Example 2

The same procedures as in Example 1 above were followed in preparing the dispersed liquid, except for substituting the below-listed various reducing agents for the hydroquinone. The method of coating the dispersed liquid and the image recording were also the same as in Example 1 above.

The results of the image recording using these different kinds of reducing agent are tabulated in the following Table 1.

                                  Table 1__________________________________________________________________________Reducing Agent         *Adding              Record- Polarity of         Quantity              ability Stylus__________________________________________________________________________Diphenyl hydrazine         3.0  Good    (+), (-), AC2-hydrazinobenzthiazole         0.1  Good    (+), (-), ACParaphenylene diamine         0.1  Good    (+), (-), AC4-amino-2,5-dimethyl-N-              Verydiethylaniline         0.07 Good    (+), (-), ACP-methylaminophenol         0.1  Very Good                      (+), (-), ACP-amino-salicylic acid         0.5  Very Good                      (+), (-), ACChlorohydroquinone         0.2  Very Good                      (+), (-), ACCatechol      0.3  Very Good                      (+), (-), ACPyrogallol    0.1  Very Good                      (+), (-), ACGallic Acid   0.07 Very Good                      (+), (-), AC2,5-ditertiary-butyl-paracresol    5.0  Slight effect                      (+), (-), ACPhloro glucine         0.05 Good    (+), (-), ACAnthrahydroquinone         0.03 Slight effect                      (+), (-), ACAscorbic Acid 0.05 Good    (-), (+), ACFuroin        1.0  Slight              Effect  (-), (+), AC1-phenyl-3-methyl-4-amino-5-pyrazolone         0.1  Good    (-), (+), AC4-hydroxyisocarbostyryl         0.1  Good    (-), (+), ACIndandione-1,3         0.01 Slight              Effect  (-), (+), ACN-ethyloxyindole         0.03 Slight              Effect  (-), (+ ), ACPhenazine     0.1  Good    (-), (+), AC4-methoxy-1-naphthol         0.1  Good    (-), (+), ACα-naphthol         0.08 Very Good                      (-), (+), ACNaphthol AS   0.1  Good    (-), (+), AC6-amino-1-ethyl-1,2,3,4-tetrahydroquinoline         0.2  Very Good                      (-), (+), ACSodium dithionate         0.1  Good    (-), (+), ACIron ethylenediaminetetra-acetate(chelate)         0.1  Good    (-), (+), ACFerric chloride         0.1  Good    (-), (+), ACFerric oxalate         0.1  Good    (-), (+), AC__________________________________________________________________________ Note: *"Part by weight" with respect to 1 part by weight of 5-phenyl-2,3-bis (p-diphenyl)tetrazolium chloride.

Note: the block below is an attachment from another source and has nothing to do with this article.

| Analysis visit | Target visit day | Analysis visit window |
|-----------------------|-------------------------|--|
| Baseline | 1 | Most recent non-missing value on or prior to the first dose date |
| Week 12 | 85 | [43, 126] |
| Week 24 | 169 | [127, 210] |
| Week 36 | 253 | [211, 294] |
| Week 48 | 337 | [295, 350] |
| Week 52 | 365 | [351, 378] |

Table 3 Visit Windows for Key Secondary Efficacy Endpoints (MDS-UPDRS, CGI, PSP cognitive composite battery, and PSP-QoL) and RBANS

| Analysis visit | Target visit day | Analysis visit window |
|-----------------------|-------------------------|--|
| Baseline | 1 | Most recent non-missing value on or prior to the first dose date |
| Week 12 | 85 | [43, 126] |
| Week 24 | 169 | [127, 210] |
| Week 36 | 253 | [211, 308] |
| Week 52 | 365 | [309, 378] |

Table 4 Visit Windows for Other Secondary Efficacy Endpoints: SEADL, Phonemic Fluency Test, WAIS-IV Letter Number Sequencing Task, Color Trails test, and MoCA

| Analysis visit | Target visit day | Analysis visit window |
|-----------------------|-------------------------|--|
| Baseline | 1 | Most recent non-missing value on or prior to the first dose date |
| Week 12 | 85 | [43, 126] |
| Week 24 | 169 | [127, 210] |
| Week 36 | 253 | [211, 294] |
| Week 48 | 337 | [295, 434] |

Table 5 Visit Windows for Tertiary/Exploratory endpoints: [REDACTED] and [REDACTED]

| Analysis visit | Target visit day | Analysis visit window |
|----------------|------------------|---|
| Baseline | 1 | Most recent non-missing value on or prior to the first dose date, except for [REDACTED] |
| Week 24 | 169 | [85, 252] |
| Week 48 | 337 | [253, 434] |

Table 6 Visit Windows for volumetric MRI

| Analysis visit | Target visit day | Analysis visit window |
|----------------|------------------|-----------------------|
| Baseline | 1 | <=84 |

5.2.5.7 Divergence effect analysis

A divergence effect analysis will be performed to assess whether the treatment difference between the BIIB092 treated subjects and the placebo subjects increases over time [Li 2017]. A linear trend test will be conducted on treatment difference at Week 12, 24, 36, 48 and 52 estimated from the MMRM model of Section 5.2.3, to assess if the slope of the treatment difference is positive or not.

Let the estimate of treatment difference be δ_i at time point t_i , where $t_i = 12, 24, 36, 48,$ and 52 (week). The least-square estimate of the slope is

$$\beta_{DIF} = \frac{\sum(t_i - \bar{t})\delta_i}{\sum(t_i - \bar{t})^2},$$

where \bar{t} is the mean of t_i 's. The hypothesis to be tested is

Example 3

The same procedures as in Example 1 above were followed in preparing the dispersed liquid, except for substituting the below-listed various image forming components for 5-phenyl-2,3-bis(p-diphenyl)tetrazolium chlorides. The method of coating the dispersed liquid and the image recording were also the same as in Example 1 above.

The results of the image recording using these different kinds of the image forming components are tabulated in the following Table 2.